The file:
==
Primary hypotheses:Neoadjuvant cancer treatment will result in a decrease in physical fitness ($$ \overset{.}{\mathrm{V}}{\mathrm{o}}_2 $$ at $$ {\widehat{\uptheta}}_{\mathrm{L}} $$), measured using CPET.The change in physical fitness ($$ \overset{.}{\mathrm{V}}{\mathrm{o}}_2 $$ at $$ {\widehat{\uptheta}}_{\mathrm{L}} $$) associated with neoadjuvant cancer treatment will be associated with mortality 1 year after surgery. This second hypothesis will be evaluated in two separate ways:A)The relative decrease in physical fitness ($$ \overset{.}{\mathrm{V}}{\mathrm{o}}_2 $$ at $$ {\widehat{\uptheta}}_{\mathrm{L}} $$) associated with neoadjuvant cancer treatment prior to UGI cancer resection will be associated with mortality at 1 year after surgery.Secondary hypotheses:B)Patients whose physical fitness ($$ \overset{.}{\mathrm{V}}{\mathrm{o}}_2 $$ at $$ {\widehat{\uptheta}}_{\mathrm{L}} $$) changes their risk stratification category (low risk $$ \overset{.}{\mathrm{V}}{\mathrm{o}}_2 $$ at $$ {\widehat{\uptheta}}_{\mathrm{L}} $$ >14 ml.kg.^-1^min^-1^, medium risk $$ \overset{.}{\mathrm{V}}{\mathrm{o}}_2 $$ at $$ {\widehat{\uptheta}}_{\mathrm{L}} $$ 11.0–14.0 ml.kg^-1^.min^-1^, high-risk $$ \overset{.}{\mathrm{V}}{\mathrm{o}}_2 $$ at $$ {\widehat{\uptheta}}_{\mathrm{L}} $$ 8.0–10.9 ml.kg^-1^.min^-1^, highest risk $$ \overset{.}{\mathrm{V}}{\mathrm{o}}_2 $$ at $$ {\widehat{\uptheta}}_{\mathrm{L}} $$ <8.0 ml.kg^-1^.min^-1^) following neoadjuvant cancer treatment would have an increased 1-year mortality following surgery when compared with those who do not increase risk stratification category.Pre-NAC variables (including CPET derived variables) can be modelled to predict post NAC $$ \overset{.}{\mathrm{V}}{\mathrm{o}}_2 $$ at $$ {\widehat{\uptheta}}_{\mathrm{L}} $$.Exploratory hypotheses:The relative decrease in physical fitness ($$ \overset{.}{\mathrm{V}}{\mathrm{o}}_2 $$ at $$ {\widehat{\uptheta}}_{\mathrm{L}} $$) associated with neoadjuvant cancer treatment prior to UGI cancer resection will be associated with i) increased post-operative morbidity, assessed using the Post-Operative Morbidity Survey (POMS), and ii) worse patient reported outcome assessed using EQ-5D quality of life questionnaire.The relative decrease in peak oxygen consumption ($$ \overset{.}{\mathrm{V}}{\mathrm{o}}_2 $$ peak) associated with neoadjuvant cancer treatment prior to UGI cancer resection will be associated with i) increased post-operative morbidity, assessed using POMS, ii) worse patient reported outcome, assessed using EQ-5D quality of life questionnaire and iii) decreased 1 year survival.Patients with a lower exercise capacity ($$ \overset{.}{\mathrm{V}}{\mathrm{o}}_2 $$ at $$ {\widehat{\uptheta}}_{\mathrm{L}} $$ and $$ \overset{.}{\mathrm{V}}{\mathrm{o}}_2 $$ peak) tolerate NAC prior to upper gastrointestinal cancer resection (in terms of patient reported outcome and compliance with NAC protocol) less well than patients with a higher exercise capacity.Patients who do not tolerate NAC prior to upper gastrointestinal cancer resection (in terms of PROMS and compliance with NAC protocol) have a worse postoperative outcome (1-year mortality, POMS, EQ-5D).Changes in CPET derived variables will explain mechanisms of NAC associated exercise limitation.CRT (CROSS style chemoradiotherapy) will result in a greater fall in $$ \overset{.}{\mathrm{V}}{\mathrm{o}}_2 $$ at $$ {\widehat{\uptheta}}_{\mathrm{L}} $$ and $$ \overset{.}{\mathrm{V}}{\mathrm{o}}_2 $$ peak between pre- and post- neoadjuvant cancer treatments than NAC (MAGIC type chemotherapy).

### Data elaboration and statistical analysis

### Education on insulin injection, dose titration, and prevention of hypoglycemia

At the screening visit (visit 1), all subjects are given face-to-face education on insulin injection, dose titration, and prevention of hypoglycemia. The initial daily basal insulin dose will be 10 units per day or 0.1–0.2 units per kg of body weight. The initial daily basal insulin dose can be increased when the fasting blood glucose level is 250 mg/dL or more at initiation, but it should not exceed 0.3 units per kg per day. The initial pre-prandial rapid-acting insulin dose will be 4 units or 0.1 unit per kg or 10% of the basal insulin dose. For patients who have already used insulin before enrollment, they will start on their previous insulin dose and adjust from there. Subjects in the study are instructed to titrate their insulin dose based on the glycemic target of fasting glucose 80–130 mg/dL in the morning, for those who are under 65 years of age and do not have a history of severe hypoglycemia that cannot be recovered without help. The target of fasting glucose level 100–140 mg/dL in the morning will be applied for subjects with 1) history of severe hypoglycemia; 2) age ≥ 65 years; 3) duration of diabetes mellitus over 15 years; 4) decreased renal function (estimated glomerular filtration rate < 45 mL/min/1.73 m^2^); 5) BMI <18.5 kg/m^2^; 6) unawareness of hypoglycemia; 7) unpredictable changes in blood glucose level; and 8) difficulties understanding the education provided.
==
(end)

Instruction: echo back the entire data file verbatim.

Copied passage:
Primary hypotheses:Neoadjuvant cancer treatment will result in a decrease in physical fitness ($$ \overset{.}{\mathrm{V}}{\mathrm{o}}_2 $$ at $$ {\widehat{\uptheta}}_{\mathrm{L}} $$), measured using CPET.The change in physical fitness ($$ \overset{.}{\mathrm{V}}{\mathrm{o}}_2 $$ at $$ {\widehat{\uptheta}}_{\mathrm{L}} $$) associated with neoadjuvant cancer treatment will be associated with mortality 1 year after surgery. This second hypothesis will be evaluated in two separate ways:A)The relative decrease in physical fitness ($$ \overset{.}{\mathrm{V}}{\mathrm{o}}_2 $$ at $$ {\widehat{\uptheta}}_{\mathrm{L}} $$) associated with neoadjuvant cancer treatment prior to UGI cancer resection will be associated with mortality at 1 year after surgery.Secondary hypotheses:B)Patients whose physical fitness ($$ \overset{.}{\mathrm{V}}{\mathrm{o}}_2 $$ at $$ {\widehat{\uptheta}}_{\mathrm{L}} $$) changes their risk stratification category (low risk $$ \overset{.}{\mathrm{V}}{\mathrm{o}}_2 $$ at $$ {\widehat{\uptheta}}_{\mathrm{L}} $$ >14 ml.kg.^-1^min^-1^, medium risk $$ \overset{.}{\mathrm{V}}{\mathrm{o}}_2 $$ at $$ {\widehat{\uptheta}}_{\mathrm{L}} $$ 11.0–14.0 ml.kg^-1^.min^-1^, high-risk $$ \overset{.}{\mathrm{V}}{\mathrm{o}}_2 $$ at $$ {\widehat{\uptheta}}_{\mathrm{L}} $$ 8.0–10.9 ml.kg^-1^.min^-1^, highest risk $$ \overset{.}{\mathrm{V}}{\mathrm{o}}_2 $$ at $$ {\widehat{\uptheta}}_{\mathrm{L}} $$ <8.0 ml.kg^-1^.min^-1^) following neoadjuvant cancer treatment would have an increased 1-year mortality following surgery when compared with those who do not increase risk stratification category.Pre-NAC variables (including CPET derived variables) can be modelled to predict post NAC $$ \overset{.}{\mathrm{V}}{\mathrm{o}}_2 $$ at $$ {\widehat{\uptheta}}_{\mathrm{L}} $$.Exploratory hypotheses:The relative decrease in physical fitness ($$ \overset{.}{\mathrm{V}}{\mathrm{o}}_2 $$ at $$ {\widehat{\uptheta}}_{\mathrm{L}} $$) associated with neoadjuvant cancer treatment prior to UGI cancer resection will be associated with i) increased post-operative morbidity, assessed using the Post-Operative Morbidity Survey (POMS), and ii) worse patient reported outcome assessed using EQ-5D quality of life questionnaire.The relative decrease in peak oxygen consumption ($$ \overset{.}{\mathrm{V}}{\mathrm{o}}_2 $$ peak) associated with neoadjuvant cancer treatment prior to UGI cancer resection will be associated with i) increased post-operative morbidity, assessed using POMS, ii) worse patient reported outcome, assessed using EQ-5D quality of life questionnaire and iii) decreased 1 year survival.Patients with a lower exercise capacity ($$ \overset{.}{\mathrm{V}}{\mathrm{o}}_2 $$ at $$ {\widehat{\uptheta}}_{\mathrm{L}} $$ and $$ \overset{.}{\mathrm{V}}{\mathrm{o}}_2 $$ peak) tolerate NAC prior to upper gastrointestinal cancer resection (in terms of patient reported outcome and compliance with NAC protocol) less well than patients with a higher exercise capacity.Patients who do not tolerate NAC prior to upper gastrointestinal cancer resection (in terms of PROMS and compliance with NAC protocol) have a worse postoperative outcome (1-year mortality, POMS, EQ-5D).Changes in CPET derived variables will explain mechanisms of NAC associated exercise limitation.CRT (CROSS style chemoradiotherapy) will result in a greater fall in $$ \overset{.}{\mathrm{V}}{\mathrm{o}}_2 $$ at $$ {\widehat{\uptheta}}_{\mathrm{L}} $$ and $$ \overset{.}{\mathrm{V}}{\mathrm{o}}_2 $$ peak between pre- and post- neoadjuvant cancer treatments than NAC (MAGIC type chemotherapy).

### Data elaboration and statistical analysis

### Education on insulin injection, dose titration, and prevention of hypoglycemia

At the screening visit (visit 1), all subjects are given face-to-face education on insulin injection, dose titration, and prevention of hypoglycemia. The initial daily basal insulin dose will be 10 units per day or 0.1–0.2 units per kg of body weight. The initial daily basal insulin dose can be increased when the fasting blood glucose level is 250 mg/dL or more at initiation, but it should not exceed 0.3 units per kg per day. The initial pre-prandial rapid-acting insulin dose will be 4 units or 0.1 unit per kg or 10% of the basal insulin dose. For patients who have already used insulin before enrollment, they will start on their previous insulin dose and adjust from there. Subjects in the study are instructed to titrate their insulin dose based on the glycemic target of fasting glucose 80–130 mg/dL in the morning, for those who are under 65 years of age and do not have a history of severe hypoglycemia that cannot be recovered without help. The target of fasting glucose level 100–140 mg/dL in the morning will be applied for subjects with 1) history of severe hypoglycemia; 2) age ≥ 65 years; 3) duration of diabetes mellitus over 15 years; 4) decreased renal function (estimated glomerular filtration rate < 45 mL/min/1.73 m^2^); 5) BMI <18.5 kg/m^2^; 6) unawareness of hypoglycemia; 7) unpredictable changes in blood glucose level; and 8) difficulties understanding the education provided.